Saturday, January 20, 2018

Reading Through Theology of the OT: by Walter Brueggemann #10

BrueggemannThis post continues my reading through Theology of the Old Testament: Testimony, Dispute, Advocacy, by Walter Brueggemann. Chapters 13-14 move into the 3rd part of the book, which discusses the character of YHWH from the subjective perspective of His partners in relationship. I have been posting quotes from the book on my Facebook page on Tuesday, Thursday and Saturday (NT is Mon-Wed-Fri) and we can discuss comments and questions about the passage there. As usual my comments are in black and quotes from the theology are in blue below. I am using the Logos version of the book.…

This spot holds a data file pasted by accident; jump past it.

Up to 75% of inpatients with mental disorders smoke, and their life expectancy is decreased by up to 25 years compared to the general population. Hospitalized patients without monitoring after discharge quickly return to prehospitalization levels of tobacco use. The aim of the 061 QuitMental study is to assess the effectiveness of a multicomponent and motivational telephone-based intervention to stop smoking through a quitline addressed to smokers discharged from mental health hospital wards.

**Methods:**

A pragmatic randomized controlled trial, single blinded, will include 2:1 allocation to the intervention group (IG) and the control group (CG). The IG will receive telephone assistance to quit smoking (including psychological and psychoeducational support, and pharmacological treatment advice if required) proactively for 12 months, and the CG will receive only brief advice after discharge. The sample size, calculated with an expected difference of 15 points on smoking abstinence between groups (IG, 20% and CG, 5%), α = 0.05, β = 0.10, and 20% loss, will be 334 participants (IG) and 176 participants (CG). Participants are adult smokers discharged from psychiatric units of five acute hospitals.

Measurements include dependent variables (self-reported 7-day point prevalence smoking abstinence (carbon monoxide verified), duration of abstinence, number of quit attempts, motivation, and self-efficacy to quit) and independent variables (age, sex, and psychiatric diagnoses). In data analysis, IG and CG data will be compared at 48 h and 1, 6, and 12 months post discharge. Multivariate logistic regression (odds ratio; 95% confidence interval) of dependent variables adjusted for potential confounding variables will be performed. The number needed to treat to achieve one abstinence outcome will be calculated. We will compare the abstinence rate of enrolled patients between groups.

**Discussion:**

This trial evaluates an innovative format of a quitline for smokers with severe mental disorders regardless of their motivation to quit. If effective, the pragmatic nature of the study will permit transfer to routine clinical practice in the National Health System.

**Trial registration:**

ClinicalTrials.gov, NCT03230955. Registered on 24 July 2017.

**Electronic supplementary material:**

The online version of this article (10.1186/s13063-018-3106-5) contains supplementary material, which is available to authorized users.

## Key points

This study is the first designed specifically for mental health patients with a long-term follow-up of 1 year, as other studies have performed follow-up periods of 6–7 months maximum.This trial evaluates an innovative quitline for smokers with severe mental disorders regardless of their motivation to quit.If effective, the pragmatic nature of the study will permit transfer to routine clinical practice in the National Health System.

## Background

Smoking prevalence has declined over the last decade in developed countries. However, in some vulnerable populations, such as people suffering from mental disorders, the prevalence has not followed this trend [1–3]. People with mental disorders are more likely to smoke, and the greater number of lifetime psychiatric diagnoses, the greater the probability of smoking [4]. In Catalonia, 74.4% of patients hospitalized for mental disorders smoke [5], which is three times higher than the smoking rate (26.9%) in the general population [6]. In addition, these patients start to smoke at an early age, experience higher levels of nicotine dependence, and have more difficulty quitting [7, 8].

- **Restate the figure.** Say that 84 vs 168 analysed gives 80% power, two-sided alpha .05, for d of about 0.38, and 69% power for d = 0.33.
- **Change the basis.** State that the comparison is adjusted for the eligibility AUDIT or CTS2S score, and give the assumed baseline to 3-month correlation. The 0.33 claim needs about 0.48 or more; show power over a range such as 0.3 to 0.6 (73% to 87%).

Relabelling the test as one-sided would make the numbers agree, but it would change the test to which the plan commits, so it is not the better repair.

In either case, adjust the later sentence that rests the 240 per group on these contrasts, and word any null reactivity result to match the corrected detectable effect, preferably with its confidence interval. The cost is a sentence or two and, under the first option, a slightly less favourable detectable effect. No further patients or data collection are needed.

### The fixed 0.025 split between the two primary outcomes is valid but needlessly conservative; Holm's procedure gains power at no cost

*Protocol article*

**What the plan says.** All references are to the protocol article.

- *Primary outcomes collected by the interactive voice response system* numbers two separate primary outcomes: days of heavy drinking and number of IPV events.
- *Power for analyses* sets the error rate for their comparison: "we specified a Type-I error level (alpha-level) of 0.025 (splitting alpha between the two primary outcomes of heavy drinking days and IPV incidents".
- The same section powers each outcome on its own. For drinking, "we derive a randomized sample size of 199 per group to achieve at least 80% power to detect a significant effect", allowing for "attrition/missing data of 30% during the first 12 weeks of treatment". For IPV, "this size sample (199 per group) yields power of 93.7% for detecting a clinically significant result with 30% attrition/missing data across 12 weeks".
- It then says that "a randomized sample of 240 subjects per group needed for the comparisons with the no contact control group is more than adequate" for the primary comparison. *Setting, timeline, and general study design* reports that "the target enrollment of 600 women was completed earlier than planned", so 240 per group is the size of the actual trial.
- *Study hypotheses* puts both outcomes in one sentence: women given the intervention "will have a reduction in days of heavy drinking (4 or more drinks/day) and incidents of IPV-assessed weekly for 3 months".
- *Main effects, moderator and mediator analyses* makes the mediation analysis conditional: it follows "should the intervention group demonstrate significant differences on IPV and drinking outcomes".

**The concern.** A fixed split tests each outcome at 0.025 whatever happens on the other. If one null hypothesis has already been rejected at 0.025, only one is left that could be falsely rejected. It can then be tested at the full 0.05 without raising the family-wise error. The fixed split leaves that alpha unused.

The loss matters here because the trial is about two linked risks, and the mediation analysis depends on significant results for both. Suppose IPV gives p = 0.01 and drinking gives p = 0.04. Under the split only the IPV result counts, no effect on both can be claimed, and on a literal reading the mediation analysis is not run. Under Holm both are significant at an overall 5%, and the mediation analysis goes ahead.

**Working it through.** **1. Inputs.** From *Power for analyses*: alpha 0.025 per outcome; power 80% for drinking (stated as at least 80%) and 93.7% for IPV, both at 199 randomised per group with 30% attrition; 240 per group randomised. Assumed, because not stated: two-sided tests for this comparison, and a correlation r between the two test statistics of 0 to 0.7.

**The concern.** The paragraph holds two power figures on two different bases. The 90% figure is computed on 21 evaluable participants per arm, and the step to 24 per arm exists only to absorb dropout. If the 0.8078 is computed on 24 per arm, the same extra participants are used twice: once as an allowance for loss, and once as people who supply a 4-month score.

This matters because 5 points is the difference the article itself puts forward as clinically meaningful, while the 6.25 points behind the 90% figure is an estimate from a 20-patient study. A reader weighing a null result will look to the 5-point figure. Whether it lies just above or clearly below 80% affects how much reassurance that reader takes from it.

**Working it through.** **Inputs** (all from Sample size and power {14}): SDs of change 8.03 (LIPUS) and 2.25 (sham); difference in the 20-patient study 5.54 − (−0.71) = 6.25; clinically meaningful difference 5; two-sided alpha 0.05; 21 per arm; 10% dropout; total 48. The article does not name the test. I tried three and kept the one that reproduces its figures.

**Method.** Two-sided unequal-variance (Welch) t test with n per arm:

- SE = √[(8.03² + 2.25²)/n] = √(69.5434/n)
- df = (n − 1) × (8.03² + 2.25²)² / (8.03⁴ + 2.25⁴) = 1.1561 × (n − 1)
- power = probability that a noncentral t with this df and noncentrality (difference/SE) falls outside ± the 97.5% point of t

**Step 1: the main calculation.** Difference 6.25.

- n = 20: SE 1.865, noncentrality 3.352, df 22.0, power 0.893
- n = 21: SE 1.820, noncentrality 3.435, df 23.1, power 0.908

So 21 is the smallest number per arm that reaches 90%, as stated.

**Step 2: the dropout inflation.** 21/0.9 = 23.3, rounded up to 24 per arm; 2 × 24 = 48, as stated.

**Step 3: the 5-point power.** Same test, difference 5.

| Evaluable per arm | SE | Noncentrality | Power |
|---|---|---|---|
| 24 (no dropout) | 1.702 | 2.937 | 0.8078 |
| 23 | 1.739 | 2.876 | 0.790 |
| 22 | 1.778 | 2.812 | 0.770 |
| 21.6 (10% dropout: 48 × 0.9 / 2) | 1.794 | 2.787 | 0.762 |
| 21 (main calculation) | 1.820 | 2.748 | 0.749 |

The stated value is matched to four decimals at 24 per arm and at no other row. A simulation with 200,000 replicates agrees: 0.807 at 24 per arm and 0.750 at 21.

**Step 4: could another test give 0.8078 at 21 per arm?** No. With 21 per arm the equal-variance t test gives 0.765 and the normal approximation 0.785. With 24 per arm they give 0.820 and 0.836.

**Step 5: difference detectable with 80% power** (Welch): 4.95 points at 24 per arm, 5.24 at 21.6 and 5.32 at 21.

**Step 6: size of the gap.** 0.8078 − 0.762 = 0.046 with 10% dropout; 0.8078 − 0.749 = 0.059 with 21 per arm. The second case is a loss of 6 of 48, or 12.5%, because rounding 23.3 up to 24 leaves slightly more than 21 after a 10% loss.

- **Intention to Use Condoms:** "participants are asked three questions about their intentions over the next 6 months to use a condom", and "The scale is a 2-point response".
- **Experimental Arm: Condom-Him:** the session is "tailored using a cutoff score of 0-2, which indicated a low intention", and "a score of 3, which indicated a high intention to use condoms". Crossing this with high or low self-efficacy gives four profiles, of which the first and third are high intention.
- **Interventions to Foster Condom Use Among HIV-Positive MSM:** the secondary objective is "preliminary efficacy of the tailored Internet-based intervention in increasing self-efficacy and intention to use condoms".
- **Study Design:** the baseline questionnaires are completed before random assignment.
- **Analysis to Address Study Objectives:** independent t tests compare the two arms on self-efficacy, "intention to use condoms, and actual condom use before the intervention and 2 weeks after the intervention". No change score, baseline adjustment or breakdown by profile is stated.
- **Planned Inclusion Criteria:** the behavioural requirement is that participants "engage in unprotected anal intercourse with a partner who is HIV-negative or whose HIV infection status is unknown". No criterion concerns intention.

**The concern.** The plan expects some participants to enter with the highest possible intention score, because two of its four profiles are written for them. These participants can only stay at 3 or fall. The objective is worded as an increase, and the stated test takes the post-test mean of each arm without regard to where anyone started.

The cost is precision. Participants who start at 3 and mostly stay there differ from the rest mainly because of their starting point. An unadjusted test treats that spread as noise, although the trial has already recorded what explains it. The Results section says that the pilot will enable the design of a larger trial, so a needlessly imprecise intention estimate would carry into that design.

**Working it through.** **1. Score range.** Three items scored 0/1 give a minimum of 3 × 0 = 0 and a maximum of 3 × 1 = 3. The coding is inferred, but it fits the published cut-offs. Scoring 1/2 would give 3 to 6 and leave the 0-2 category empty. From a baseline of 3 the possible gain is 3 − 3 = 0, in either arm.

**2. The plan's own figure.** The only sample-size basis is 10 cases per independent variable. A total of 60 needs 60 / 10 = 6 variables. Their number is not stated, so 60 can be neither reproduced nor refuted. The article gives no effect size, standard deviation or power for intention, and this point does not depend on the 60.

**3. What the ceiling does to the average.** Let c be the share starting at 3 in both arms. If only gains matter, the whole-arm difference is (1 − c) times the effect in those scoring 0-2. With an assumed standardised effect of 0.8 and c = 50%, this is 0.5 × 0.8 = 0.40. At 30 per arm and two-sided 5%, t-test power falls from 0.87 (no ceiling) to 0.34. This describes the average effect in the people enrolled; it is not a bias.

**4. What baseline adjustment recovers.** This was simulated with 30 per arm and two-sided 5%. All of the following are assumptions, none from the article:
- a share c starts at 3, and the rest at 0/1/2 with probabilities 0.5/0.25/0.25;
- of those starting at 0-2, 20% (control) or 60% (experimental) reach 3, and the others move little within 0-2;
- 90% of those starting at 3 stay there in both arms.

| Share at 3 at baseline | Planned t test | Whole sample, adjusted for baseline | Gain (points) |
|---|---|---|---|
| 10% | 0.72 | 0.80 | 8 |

Chapter 13 is entitled Israel's Unsolicited Testimony. Previously Brueggemann has looked at Israel's testimony of how God's acts upon them, but here God's partners, mainly Israel function as the subjects acting upon God. This immediately creates tension because God sovereignly acts, as witnessed in the core testimony with its active verbs, to create and maintain the relationships and yet is affected and changed by the relationships. God responds to Israel with love, passion, regret, anger etc. Brueggemann frames this dichotomy by saying that God is committed to the partner relationship "in freedom and passion." That is, God is in complete control of the relationship and yet He commits Himself, with strong feeling, to stay engaged in the partner relationship. I think this is a very important observation about how God is presented in the OT. How can an "omni" Being be in relationship with beings He created? Words are inadequate. I like to say that God "lowers Himself into relationship with us so that He truly experiences relationship, with all of its joys and pains, while still remaining sovereign." The incarnation, in which the 2nd person of the Trinity "empties Himself," would be the supreme expression of this. That God does this is clear in scripture. How God does this is beyond human understanding.